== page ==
from Guy Debord

To Jacques Le Glou[1]
[March 1974]
Dear Jacques:

As you thought, I have not believed a word of the stupid allegations made by the press, which is eager for the most unhealthy sensations, when it pleased the other day to impute to you -- with the thoughtlessness and falsifying rage that one has known about for so long -- an improbably series of heinous crimes.

Truly, this time the priests exaggerate: swindling? bankruptcy? And why not, while they are at it, arson, incitement to murder or attack on the security of the state? To soil [the reputations of] the most extreme revolutionaries, one begins with such nonsense and then, imperceptibly, one comes to more frightening calumnies, according to which they also practice theft from bookstores, seditious mobs, indelicacies in matters of artistic propriety, up to debauchery!

The futility of such accusations makes one smile. Who will they make believe that there even exists "legislation on construction"?[2] A single glance at what one constructs these days would instantly dissipate this sophistry. As far as the rest, one can respond, with one's head held high, that the most spectacularly maladroit swindling reigns in Paris as in Washington, Moscow and Peking; and that there is no other bankruptcy than that of the Old World in its totality.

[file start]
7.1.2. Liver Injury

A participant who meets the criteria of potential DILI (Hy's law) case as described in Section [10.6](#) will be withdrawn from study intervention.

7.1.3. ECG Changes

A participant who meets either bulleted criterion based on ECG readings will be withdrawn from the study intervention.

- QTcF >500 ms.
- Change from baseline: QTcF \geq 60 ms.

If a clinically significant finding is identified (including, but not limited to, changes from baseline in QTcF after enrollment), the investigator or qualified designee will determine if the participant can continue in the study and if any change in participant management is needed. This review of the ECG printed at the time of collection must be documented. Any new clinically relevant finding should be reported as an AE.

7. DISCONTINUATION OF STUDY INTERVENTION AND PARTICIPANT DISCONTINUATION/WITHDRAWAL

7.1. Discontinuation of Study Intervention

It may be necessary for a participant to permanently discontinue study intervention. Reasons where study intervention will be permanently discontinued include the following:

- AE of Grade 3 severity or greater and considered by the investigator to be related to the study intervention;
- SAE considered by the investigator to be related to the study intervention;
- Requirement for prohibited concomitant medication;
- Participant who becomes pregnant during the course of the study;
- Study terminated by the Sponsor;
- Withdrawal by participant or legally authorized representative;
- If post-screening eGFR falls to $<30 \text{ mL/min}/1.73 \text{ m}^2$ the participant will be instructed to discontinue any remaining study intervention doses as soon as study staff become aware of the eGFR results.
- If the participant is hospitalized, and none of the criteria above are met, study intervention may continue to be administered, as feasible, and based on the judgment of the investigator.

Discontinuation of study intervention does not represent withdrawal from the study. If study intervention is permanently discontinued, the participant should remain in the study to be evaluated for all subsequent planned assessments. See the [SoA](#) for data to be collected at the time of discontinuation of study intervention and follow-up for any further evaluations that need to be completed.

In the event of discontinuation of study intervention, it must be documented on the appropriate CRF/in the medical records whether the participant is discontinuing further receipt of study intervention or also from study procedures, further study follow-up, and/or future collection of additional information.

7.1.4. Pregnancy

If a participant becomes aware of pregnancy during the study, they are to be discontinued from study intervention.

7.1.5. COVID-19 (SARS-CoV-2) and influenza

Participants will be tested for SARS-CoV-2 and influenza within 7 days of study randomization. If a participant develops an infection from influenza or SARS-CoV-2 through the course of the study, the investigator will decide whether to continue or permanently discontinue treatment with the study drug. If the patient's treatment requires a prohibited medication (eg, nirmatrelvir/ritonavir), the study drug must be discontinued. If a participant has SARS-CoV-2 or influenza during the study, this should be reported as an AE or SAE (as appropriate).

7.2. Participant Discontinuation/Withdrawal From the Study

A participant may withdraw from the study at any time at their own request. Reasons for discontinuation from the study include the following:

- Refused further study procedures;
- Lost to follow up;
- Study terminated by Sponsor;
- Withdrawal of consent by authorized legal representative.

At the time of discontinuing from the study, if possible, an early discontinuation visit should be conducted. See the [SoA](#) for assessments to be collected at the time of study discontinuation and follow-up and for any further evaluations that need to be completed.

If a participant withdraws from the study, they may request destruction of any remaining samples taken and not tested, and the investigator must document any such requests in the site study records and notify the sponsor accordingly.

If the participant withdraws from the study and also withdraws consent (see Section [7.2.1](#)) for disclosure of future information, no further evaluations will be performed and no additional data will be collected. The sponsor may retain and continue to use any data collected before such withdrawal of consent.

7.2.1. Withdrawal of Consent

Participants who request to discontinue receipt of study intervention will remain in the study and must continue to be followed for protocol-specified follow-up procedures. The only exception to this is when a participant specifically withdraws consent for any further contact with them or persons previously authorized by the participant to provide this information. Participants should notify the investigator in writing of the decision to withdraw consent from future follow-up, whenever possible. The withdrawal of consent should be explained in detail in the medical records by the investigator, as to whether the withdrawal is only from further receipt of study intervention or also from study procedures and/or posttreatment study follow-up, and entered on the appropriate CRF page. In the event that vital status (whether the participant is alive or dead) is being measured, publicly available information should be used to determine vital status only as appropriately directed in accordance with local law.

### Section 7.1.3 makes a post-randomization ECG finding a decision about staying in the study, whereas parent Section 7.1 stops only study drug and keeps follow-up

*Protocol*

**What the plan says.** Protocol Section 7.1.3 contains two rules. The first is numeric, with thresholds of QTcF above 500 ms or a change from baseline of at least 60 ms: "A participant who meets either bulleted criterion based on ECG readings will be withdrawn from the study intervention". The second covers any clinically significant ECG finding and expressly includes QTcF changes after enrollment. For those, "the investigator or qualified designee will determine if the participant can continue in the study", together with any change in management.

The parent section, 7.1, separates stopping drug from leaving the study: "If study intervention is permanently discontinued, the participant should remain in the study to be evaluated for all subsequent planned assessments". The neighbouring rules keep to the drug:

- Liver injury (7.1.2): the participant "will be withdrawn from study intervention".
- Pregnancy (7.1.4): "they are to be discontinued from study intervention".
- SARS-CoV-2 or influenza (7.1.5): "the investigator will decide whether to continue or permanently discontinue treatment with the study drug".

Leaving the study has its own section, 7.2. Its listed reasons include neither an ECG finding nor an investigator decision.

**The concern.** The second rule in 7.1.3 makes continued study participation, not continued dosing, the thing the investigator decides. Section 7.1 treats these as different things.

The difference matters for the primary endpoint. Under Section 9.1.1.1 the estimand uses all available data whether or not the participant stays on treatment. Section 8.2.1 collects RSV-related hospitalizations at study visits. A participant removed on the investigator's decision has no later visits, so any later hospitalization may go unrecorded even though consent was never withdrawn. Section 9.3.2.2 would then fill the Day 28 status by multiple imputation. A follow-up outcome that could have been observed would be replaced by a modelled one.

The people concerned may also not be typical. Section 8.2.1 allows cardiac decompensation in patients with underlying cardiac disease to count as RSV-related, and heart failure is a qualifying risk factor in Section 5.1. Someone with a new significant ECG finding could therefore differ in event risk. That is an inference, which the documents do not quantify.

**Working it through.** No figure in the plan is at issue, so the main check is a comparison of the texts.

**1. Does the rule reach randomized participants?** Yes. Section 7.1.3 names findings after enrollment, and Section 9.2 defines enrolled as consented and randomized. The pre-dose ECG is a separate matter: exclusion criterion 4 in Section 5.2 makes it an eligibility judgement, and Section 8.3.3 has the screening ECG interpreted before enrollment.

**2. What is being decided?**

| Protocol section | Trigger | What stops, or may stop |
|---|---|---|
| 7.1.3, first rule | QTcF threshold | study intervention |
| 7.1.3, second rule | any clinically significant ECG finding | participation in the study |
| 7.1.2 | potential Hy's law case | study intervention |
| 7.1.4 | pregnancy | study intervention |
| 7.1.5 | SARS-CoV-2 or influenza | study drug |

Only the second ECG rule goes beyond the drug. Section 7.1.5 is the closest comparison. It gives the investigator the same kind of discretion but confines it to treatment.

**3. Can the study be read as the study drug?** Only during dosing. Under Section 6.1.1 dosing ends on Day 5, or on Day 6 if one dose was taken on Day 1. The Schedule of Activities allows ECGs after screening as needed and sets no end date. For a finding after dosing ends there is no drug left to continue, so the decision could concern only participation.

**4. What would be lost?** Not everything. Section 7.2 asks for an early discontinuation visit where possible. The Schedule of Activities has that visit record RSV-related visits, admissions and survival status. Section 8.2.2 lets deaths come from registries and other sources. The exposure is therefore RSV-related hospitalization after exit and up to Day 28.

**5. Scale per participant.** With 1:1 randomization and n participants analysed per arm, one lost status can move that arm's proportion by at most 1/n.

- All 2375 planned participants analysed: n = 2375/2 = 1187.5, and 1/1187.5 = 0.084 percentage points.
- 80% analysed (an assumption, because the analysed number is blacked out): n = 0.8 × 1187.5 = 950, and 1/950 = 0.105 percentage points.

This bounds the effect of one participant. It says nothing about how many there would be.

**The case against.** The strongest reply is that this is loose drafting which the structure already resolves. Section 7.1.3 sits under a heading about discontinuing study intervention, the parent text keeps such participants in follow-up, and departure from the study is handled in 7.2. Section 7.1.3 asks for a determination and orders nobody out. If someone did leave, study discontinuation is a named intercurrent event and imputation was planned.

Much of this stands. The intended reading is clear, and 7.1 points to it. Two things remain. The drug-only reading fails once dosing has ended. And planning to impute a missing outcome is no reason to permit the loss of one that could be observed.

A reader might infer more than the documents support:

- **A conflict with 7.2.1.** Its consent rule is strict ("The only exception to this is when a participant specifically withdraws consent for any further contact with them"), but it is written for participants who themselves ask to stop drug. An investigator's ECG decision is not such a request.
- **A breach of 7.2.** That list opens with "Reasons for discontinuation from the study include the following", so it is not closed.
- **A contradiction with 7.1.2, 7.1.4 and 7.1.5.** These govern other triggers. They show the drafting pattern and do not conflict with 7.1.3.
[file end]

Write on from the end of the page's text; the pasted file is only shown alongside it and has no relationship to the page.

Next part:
Be sure that I keep my esteem for you and that I would loudly propose to come to the court as a witness for your morality -- so that diverse rumors, without any foundation and forged from many pieces on all subjects by I do not know which adversaries, sectarian or jealous, do not also circulate with respect to me. . . . Let us move on: the most severe innocence is unfortunately not the shield against unjust suspicions in troubled times.

See you soon,

[1] Translator's note: a member of the Libertarian Group of Menilmontant in 1967, Jacques Le Glou was also part of the Council for Maintaining the Occupations during May 1968. Debord's first letter to him was dated 11 October 1967.

[2] The domestic company, Maisons sur mesure, went bankrupt after investing in construction materials that were too costly.

(Published in Guy Debord Correspondance, Vol 5: Janvier 1973-Decembre 1978 by Librairie Artheme Fayard, 2005. Translated from the French by NOT BORED! March 2007. Footnotes by Alice Debord, except where noted.)

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